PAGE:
My son crawled under his big fluffy comforter, flopping onto his back. I leaned over and gave him a long, snuggly hug, then stood up.
“Good night, my boy. Get some good sleep. I love you. You’re smart and strong and kind and funny and hard working. I’m proud to be your dad,” I said, turning to leave.
He pulled the big blanket up to his chin. “Yeah, but you’re my dad. You have to say that.”
I stopped and turned back to him. “No, actually, I don’t,” I replied. “In fact, many dads never say those things. I think most of them think it but don’t feel comfortable saying it out loud. So they say it in other ways.”
His brow furrowed. “Why don’t they say it?”
“Well, the truth of the world is that people are weird about how a man should act,” I said, trying not to sound too judgmental. “A long time ago, boys were taught to not show their emotions at all. They were told that especially showing sadness or crying would make them seem weak.” I shrugged my shoulders. “Even when I was little, I was taught that boys shouldn’t cry.”
He rolled toward me with confusion on his face. “But Mom says crying is good for you.”
“It is good for you,” I said confidently. “No, I very much disagree with the idea that boys can’t cry.” I scooted him over a bit and sat on the bed next to him. “I think showing emotion makes us stronger and happier in every way. In fact, I’m trying very hard to raise you without restrictions on showing your emotions or how you get to feel or not feel.”
I tousled his hair a bit. “But I’m sure in sixth grade you’re already getting a different story from friends at school.”
He sat quiet in thought, clearly recalling conversations with school friends. “Sometimes, I guess.”
“It’s a hard line to draw. Men are expected to be strong, but actually we have to let out our emotions, too,” I said. “And that’s exactly why I talk about my emotions with you. I want to show you that big, strong men absolutely talk about our feelings. We can be sad and mushy and proud and whatever we want.”
“That does seem better,” he said, contemplating my words.
“Yeah, it’s not always that simple, but I think it’s a good place to start.”
We sat for a while without speaking, just listening to the night sounds in his darkened room. Eventually, he asked, “So other dads don’t say those things?”
“I think most don’t say them out loud. Neither my dad nor my step-dad ever said those things to me when I was growing up. I think most dads don’t actually say the words as much as they probably should.”
“Huh,” he said with a tone of surprise.
“Don’t get me wrong. Dads all show their love in other ways, like making up silly nicknames and roughhousing in the living room.”
His face lit up with recognition. “Is that why you make up so many names for us?”
“Yes, Rufus,” I chuckled. “That’s exactly why I call you so many different names.”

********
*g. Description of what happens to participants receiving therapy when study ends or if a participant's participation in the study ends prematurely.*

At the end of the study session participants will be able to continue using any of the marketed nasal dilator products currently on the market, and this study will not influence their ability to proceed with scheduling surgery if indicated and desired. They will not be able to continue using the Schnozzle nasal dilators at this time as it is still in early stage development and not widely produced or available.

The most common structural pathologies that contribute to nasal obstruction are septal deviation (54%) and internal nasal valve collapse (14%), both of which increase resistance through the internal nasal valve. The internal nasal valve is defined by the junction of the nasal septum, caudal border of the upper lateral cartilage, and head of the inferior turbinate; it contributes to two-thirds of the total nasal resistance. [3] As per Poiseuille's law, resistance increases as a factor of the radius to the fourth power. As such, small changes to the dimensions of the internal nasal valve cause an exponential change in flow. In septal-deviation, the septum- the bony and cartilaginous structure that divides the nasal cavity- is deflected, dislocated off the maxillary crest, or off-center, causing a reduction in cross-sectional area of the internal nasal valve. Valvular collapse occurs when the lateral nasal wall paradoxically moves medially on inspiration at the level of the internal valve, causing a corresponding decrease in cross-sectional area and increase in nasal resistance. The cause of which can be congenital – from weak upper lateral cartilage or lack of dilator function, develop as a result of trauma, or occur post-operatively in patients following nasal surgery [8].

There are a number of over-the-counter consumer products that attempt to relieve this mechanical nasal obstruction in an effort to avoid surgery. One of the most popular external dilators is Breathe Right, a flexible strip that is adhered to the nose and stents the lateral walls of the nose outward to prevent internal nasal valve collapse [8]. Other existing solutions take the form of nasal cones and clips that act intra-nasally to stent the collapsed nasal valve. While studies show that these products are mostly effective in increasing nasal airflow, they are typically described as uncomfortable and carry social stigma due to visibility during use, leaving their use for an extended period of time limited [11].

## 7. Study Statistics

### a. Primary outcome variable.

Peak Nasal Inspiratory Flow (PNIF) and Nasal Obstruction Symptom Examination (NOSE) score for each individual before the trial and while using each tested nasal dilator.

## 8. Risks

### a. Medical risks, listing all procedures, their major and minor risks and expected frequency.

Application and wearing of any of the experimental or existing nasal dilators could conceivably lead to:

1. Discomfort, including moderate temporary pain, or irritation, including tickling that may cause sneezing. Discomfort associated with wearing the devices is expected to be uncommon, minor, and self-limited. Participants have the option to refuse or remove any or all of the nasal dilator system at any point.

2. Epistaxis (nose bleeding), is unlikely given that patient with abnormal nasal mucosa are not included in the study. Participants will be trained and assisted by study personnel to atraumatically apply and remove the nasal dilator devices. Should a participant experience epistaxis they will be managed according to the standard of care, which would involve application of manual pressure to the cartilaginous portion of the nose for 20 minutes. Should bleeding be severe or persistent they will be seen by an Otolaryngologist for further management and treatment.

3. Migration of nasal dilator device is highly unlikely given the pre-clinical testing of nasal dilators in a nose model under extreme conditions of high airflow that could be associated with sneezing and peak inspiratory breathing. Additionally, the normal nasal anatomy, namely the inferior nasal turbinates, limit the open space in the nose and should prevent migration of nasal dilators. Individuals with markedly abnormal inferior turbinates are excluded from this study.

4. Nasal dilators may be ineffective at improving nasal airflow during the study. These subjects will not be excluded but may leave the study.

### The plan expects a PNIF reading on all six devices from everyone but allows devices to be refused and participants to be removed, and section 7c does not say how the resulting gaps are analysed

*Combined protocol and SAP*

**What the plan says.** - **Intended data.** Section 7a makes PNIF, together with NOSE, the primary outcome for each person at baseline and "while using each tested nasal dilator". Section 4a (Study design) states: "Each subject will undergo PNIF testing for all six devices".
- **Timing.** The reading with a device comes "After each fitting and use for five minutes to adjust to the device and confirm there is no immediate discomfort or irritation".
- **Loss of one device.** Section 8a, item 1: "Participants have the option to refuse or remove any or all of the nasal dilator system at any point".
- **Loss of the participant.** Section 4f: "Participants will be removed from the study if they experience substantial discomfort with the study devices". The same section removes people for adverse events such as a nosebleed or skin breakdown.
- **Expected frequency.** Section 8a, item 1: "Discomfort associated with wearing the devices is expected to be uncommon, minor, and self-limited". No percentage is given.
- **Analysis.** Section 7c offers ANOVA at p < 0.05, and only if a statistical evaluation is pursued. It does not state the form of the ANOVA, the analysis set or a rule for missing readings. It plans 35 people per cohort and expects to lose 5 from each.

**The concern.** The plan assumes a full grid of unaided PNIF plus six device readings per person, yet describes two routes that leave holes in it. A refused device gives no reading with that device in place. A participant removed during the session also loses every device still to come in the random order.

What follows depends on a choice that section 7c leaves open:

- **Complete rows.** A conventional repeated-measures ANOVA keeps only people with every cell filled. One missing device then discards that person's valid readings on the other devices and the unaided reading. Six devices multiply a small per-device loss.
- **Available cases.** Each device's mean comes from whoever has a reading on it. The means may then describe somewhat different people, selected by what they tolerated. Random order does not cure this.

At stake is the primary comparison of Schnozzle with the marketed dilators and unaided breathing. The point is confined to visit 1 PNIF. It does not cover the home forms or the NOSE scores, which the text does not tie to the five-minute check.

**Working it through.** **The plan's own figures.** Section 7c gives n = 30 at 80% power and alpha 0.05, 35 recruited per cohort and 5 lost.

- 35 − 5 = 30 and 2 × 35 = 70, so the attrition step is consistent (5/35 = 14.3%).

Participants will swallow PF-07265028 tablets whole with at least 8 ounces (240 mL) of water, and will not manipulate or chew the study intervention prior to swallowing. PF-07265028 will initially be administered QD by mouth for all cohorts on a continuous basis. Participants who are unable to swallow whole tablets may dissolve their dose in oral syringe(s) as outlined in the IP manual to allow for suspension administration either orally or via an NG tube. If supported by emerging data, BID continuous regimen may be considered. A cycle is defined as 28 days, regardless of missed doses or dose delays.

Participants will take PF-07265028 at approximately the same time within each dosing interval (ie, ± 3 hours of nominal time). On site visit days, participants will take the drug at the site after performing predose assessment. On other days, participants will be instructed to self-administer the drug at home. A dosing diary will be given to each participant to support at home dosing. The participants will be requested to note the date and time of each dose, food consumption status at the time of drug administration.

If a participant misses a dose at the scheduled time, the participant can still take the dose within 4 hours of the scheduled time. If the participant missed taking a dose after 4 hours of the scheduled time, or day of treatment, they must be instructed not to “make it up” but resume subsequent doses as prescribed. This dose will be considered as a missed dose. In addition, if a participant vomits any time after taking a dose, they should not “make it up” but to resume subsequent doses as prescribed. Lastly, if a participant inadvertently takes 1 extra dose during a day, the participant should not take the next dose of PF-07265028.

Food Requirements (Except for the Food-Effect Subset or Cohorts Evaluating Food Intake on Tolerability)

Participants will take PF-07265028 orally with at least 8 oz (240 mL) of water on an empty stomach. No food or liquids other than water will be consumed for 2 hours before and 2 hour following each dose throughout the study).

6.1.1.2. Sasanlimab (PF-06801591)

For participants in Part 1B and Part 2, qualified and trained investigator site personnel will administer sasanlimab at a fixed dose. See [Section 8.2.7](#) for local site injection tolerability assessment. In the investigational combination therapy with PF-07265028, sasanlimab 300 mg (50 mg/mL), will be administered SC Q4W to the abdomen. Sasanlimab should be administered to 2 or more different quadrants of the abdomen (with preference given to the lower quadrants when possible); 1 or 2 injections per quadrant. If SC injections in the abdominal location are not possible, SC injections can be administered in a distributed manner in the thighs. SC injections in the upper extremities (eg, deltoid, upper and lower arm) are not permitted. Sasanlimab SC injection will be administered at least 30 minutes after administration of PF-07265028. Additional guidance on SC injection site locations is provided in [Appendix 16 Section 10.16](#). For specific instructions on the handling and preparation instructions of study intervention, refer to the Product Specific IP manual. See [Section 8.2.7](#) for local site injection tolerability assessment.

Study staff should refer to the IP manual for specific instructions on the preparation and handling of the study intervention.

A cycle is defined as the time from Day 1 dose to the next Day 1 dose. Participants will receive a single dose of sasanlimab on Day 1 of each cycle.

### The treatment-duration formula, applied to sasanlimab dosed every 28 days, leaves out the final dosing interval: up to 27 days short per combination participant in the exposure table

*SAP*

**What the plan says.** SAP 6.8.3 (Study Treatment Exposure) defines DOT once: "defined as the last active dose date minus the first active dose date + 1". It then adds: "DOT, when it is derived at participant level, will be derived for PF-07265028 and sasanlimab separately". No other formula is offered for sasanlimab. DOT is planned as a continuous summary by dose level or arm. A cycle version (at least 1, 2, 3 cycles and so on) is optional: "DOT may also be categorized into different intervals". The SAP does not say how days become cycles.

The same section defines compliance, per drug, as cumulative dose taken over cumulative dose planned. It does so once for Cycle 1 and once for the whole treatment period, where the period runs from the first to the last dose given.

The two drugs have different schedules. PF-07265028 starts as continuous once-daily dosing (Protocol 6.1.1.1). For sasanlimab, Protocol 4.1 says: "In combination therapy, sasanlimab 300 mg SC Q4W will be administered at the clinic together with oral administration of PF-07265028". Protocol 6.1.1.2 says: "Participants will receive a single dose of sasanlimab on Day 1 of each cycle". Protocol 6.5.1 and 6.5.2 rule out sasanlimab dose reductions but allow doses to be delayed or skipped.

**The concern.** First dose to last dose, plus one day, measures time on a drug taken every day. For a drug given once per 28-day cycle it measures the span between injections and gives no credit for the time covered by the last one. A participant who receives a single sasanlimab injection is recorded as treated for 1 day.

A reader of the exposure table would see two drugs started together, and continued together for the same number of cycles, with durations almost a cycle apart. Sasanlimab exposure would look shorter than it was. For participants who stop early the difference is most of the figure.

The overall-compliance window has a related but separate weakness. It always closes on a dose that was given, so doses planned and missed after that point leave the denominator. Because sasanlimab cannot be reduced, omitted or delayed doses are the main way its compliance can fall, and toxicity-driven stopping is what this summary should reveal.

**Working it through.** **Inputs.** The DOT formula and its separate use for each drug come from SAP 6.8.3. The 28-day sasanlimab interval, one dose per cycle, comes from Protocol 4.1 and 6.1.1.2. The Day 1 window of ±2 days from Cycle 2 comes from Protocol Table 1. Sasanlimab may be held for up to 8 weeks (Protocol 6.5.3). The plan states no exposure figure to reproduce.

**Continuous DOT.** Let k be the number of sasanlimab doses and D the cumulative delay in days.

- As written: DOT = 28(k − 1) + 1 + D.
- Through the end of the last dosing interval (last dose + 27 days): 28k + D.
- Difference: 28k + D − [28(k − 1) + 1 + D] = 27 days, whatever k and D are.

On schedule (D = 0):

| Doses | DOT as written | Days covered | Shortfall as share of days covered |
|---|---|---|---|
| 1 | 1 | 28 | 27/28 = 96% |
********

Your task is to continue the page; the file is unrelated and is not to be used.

He broke into a mischievous smile. “Why did you call me Rufus, you Big Butt Face?”
“Gosh, I don’t know, Smack Daniels, why do you think?”
He giggled. “Because you love me, Poop Face.”
I giggled, too. “You got it, Barf Boy.”
He launched a surprise attack, lunging at me to wrestle. We locked arms and tussled a bit before I broke away. “Okay, okay, ” I said with my dad voice. “No more wrestling. It’s time to wind down for sleeping, not to get all worked up.”
He settled back and pulled the cover back up protectively, still flush with the thrill of battle.
I patted his head. “You know, kiddo, most dads are more comfortable showing their love by working hard at their jobs to provide for their families and by being strong and protecting their kids.” I tucked his blanket under his chin. “Those are ways that almost everyone agrees that dads should show their love.”
“Those are good ways,” he said.
“They sure are. Also, remember that most dads are more athletic than I am, so they do sports things with their sons, like taking them running, or coaching their soccer teams. That’s their way of showing their love. I buy groceries and cook food for you guys. That’s more my way of showing my love.”
“And you teach us how to cook,” he said brightly.
“Absolutely,” I said. “That is definitely one of the ways I show my love.”
He sat for a bit, pondering. “But other dads don’t say the words?”
“They think it,” I said. “But it’s hard to say it sometimes.”
“So why do you say all that stuff?”
“Because kids need to hear those things,” I said. “Really, everyone needs to hear those things, but especially kids. Too much of your life will be the whole world telling you what’s wrong with you. I want you to start life with a nice solid foundation of knowing what is RIGHT with you. Doesn’t that sound better?”
His brow furrowed as he carefully chose his answer. “I like it, but only if you really mean it.”
“Yes,” I replied. “I really, really do. I mean it more than you will understand until you have your own kids.”
I stood up from his bed and faced him. The room was still and peaceful, as moonlight played across his comforter. The ceiling fan purred quietly above us, humming its long, simple song.
“Good night. I love you, Garbage Face,” he said softly.
“I love you, too, beautiful boy. Get some good sleep.”
[Editor’s note: Troy Maynard will be on Michael G. Glab’s WFHB series, Big Talk!, during the 5 p.m. Daily Local News program on Thursday. Maynard will be discussing the release of his new book, How to Raise Viking Children and Other Tales of Woe, (Very Vocal Press, 2017), where this story, originally named “Guy Talk,” was first published.]